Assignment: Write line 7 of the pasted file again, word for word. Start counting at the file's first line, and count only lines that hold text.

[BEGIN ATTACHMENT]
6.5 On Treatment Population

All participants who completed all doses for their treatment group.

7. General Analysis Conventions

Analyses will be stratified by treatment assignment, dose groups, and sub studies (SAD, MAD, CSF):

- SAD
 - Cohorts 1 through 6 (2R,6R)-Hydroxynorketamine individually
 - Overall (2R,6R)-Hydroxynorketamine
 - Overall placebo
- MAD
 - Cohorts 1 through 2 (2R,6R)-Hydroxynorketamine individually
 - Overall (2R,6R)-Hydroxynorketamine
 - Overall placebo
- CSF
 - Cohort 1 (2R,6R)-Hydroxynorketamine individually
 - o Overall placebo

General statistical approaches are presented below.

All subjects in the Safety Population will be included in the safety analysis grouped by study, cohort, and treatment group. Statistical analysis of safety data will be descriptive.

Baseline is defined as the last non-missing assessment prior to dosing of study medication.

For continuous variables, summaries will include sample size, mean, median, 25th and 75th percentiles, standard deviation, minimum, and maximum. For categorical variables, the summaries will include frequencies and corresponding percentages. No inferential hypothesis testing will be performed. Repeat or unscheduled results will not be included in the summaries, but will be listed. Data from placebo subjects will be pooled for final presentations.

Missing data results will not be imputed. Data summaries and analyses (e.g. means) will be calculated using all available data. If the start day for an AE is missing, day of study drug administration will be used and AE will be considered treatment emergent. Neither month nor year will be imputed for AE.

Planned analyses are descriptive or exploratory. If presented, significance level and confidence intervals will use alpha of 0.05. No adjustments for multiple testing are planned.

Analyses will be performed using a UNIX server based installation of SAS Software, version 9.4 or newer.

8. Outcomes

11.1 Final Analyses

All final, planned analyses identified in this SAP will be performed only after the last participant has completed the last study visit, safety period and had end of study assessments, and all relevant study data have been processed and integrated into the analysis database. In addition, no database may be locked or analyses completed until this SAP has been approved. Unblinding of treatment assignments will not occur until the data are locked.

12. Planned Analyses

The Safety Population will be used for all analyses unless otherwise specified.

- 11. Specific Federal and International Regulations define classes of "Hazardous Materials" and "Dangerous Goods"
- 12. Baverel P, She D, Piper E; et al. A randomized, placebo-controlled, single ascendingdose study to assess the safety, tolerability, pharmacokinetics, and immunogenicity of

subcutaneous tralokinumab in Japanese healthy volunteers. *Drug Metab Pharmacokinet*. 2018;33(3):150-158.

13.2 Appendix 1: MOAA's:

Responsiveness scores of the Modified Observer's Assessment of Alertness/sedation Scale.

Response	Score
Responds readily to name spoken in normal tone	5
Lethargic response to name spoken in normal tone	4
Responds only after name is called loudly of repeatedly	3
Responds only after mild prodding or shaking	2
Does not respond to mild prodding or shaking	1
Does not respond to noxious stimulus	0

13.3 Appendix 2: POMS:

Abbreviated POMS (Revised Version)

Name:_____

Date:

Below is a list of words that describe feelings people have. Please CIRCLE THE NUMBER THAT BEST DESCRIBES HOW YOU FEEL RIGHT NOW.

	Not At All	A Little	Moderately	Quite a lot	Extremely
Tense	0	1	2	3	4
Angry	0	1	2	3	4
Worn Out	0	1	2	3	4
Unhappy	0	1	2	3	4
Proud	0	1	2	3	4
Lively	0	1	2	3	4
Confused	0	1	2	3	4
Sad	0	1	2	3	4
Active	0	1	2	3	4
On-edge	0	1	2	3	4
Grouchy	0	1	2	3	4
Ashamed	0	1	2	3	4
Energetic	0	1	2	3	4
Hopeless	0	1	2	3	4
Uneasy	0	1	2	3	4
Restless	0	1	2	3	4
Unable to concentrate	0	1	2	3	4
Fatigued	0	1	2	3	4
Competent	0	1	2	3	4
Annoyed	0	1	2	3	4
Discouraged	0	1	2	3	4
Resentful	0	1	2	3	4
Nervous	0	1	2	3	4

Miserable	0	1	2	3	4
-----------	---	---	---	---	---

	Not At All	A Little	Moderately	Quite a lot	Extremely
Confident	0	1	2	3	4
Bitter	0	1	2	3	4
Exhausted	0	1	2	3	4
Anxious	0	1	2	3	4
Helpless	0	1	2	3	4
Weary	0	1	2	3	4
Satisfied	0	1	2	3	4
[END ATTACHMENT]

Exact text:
 - Overall (2R,6R)-Hydroxynorketamine